To reduce friction and noise generated by relative movement of tread 60 along the front and back panels 32, 34, rollers 80 are provided at each corner of tread 60. Each roller 80 is positioned over a pin or dowel 82. Rollers 80 are preferably made of metal or some low-friction resin material. A wear surface 84 is attached at either side of each tread 60 to front panel 32 and back panel 34 so that each wear surface 84 is positioned for contact with a corresponding roller 80. Wear surfaces 84 may be formed of metal or plastic, and are attached by screws 86 or other means as would occur to the ordinary practitioner. Wear surfaces 84 are helpful in protecting front and back panels 32, 34, particularly when they are made of wood, as in the exemplary embodiment shown, or other material susceptible to wear. For other materials, wear surfaces 84 may be integral to the front and back panels 32, 34.
Each tread 60 may include a friction pad 70 to improve the friction between tread 60 and a user's foot. Friction pad 70 may comprise a textured rubber mat of the type used in treadmills. Other known means for enhancing friction of treads 60 are contemplated. For example, friction enhancers could include a textured surface of each tread 60.
Stops 90 prevent treads 60 from popping out of housing 12. In the exemplary embodiment, stops 90 are made of half-inch (1.3 cm) wood and are attached to front, side and middle panels of housing 12 at the top corners of each compartment. Each stop 90 includes an elastomeric stop 94 positioned in groove 92 formed in the bottom of the stop. Each elastomeric stop 94 engages a corresponding roller 80 at the same time friction pad 70 engages stops 90. Elastomeric stops 94 reduce noise generated when a tread 60 travels up and engages stops 90.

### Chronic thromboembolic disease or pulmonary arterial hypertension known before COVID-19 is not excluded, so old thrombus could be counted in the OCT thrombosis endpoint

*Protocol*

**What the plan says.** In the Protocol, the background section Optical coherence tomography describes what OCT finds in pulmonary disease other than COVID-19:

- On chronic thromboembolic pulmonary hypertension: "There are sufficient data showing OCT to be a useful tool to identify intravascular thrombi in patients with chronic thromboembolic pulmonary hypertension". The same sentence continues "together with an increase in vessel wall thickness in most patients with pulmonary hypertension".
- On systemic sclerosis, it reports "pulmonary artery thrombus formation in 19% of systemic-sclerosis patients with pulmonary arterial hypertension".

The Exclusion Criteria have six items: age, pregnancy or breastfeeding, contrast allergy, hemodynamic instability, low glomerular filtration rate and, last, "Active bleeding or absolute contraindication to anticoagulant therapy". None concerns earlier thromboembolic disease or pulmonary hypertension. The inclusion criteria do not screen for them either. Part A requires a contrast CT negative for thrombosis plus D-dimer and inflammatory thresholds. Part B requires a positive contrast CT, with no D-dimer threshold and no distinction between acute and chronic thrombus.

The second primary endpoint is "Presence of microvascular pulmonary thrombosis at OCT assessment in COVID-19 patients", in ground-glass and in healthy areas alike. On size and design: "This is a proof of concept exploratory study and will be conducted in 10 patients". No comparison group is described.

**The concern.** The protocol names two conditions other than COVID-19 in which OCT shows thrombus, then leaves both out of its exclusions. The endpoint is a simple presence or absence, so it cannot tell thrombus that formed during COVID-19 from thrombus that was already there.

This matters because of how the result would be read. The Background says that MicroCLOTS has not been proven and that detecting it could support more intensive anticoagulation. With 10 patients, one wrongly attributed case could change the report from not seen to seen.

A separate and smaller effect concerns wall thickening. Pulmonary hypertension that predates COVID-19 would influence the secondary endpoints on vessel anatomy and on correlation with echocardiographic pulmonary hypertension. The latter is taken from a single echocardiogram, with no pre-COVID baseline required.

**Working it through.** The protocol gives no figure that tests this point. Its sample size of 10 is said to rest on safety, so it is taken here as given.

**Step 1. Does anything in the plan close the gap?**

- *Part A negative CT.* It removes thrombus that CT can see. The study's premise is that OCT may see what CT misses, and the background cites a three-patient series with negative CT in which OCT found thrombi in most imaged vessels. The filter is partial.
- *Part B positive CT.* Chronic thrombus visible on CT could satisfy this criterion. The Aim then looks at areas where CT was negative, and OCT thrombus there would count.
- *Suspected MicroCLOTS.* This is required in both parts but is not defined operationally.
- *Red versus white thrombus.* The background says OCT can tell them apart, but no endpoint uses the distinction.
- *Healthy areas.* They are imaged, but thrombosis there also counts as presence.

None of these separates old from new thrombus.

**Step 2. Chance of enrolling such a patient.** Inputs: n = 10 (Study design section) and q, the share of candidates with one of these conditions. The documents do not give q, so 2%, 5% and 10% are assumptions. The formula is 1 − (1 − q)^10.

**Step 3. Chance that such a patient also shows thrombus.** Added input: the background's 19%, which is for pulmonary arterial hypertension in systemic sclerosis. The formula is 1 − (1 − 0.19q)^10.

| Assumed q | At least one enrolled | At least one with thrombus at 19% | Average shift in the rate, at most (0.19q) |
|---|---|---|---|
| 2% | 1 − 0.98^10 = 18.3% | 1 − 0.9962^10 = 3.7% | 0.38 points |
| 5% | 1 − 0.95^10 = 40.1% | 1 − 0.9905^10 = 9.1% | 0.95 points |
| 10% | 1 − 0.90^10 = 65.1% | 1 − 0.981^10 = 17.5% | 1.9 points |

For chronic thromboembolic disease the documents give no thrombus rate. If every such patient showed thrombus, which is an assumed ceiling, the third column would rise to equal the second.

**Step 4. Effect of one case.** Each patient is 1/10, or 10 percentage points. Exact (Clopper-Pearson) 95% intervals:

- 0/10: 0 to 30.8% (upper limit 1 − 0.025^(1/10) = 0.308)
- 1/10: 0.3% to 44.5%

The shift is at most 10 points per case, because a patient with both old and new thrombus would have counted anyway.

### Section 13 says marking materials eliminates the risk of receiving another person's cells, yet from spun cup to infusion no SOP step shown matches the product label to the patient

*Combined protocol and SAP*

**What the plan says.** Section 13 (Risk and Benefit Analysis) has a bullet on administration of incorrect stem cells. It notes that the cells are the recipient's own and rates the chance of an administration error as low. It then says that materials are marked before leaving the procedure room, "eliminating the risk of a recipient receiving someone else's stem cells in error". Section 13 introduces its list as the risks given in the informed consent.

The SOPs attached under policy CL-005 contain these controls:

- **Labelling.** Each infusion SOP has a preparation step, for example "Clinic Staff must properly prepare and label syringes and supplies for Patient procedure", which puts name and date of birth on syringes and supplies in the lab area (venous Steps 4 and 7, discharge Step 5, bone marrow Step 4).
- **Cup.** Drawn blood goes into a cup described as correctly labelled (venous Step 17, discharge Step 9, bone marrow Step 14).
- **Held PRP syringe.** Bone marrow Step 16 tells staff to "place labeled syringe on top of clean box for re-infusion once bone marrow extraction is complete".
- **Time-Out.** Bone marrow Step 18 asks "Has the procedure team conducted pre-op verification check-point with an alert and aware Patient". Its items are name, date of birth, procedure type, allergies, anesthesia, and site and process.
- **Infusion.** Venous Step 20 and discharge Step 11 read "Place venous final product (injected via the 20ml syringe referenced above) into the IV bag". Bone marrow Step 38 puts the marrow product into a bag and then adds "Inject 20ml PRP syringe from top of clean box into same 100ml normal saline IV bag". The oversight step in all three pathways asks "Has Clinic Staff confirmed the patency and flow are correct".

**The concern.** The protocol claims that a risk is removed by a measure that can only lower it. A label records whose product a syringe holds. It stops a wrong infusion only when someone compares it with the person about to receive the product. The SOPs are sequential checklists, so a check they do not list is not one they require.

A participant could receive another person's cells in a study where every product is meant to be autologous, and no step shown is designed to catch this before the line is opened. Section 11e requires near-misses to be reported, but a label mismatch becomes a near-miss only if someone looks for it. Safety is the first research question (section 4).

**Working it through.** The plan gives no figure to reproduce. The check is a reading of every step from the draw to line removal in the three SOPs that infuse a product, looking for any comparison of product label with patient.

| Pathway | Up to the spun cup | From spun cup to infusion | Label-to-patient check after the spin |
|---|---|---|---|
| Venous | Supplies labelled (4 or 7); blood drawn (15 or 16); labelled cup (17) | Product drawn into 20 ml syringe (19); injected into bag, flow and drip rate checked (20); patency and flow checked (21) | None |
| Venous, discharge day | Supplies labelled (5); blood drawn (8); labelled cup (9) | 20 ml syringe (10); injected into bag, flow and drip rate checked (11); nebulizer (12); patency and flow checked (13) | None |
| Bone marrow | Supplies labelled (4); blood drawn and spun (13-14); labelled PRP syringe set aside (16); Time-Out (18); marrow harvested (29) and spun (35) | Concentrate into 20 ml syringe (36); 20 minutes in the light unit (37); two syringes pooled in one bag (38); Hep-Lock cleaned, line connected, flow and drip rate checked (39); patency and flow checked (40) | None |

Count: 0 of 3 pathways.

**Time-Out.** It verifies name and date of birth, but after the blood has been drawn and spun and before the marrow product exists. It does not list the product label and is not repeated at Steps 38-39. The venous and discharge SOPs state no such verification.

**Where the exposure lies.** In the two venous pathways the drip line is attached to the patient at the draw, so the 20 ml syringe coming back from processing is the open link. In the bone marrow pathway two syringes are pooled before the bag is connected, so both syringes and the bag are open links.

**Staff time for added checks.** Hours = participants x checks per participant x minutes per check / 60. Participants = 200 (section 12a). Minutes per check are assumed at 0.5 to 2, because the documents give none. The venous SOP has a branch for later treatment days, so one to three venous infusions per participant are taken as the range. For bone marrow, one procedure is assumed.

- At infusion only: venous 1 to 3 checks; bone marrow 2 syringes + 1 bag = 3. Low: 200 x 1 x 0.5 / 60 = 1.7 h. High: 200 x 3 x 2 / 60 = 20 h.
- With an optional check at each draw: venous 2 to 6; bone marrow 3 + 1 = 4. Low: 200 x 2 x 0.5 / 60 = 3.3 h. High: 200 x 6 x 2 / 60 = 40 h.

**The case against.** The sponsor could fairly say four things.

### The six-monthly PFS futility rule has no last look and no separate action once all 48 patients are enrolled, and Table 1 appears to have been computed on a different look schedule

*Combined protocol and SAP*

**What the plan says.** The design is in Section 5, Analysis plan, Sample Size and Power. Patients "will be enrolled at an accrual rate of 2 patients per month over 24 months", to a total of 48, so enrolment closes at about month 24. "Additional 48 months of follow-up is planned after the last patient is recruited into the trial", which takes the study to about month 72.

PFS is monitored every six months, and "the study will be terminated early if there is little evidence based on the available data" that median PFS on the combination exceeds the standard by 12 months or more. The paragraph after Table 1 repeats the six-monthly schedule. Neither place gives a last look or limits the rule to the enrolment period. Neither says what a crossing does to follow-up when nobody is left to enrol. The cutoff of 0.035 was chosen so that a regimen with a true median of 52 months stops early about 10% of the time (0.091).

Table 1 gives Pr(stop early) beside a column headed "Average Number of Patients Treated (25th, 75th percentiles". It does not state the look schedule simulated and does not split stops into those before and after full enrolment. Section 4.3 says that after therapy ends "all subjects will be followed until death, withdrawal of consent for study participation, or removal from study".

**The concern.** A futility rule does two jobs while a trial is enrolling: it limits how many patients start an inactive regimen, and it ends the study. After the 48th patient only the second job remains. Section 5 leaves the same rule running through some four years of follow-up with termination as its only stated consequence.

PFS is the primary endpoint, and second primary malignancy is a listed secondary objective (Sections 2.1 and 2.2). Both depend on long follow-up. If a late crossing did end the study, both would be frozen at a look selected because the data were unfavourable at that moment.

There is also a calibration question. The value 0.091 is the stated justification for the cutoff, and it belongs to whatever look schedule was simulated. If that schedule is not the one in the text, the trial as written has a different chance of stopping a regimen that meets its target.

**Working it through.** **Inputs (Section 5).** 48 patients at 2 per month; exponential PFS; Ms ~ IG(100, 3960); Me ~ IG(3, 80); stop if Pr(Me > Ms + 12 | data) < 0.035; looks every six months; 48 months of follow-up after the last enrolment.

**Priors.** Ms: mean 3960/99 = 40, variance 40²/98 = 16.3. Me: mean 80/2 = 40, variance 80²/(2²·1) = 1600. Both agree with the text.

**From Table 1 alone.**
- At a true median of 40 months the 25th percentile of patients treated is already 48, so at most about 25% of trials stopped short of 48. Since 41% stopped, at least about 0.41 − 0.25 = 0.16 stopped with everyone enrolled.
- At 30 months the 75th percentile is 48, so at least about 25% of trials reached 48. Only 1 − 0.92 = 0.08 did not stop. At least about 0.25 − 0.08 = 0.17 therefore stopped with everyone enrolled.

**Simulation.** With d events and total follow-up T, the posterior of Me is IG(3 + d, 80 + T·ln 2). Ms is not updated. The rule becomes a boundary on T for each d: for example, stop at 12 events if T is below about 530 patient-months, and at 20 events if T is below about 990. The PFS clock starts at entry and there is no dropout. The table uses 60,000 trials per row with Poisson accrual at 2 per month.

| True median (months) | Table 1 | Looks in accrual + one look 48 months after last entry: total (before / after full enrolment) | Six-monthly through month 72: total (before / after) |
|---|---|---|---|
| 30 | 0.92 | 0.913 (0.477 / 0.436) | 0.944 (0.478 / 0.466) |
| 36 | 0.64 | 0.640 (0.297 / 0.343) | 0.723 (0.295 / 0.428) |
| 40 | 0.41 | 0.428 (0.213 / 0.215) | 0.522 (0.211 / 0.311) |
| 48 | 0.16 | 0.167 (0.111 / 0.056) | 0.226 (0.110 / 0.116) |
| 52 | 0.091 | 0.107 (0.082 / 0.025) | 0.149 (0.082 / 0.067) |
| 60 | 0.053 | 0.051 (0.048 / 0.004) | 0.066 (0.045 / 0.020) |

Springs 52 are compressed only about one quarter inch (0.6 cm) from free length when tread 60 engages stops 90. Springs 52 are quite stiff and provide a strong return force when deflected. In the exemplary embodiment, spring rate of each tread 60 is about 156 pounds per inch (273 N/cm) of deflection. Thus, a 156 pound person, when placing all his or her weight on one tread 60 will sink only about 1 inch. In the exemplary embodiment of
Because treads 60 are not attached in any way to housing 12, they “float” on springs 52, and can tilt slightly forward and back in response to more weight being placed toward the front or back of the tread. This accommodates a person's natural stride; if an exerciser comes down on his or her heels, the treads 60 will respond and distribute the weight across the person's entire foot. This reduces the possibility for injury or discomfort that prior art devices can cause if used regularly.
The exemplary embodiment presents coiled compression springs for providing a return force to treads 60. However, other types of springs are contemplated. For example, leaf-springs, torsion springs, and various other known springs shapes are all contemplated and easily integrated into housing 12.
It is to be understood that the present invention is not limited to the embodiments described above, but encompasses any and all embodiments within the scope of the following claims.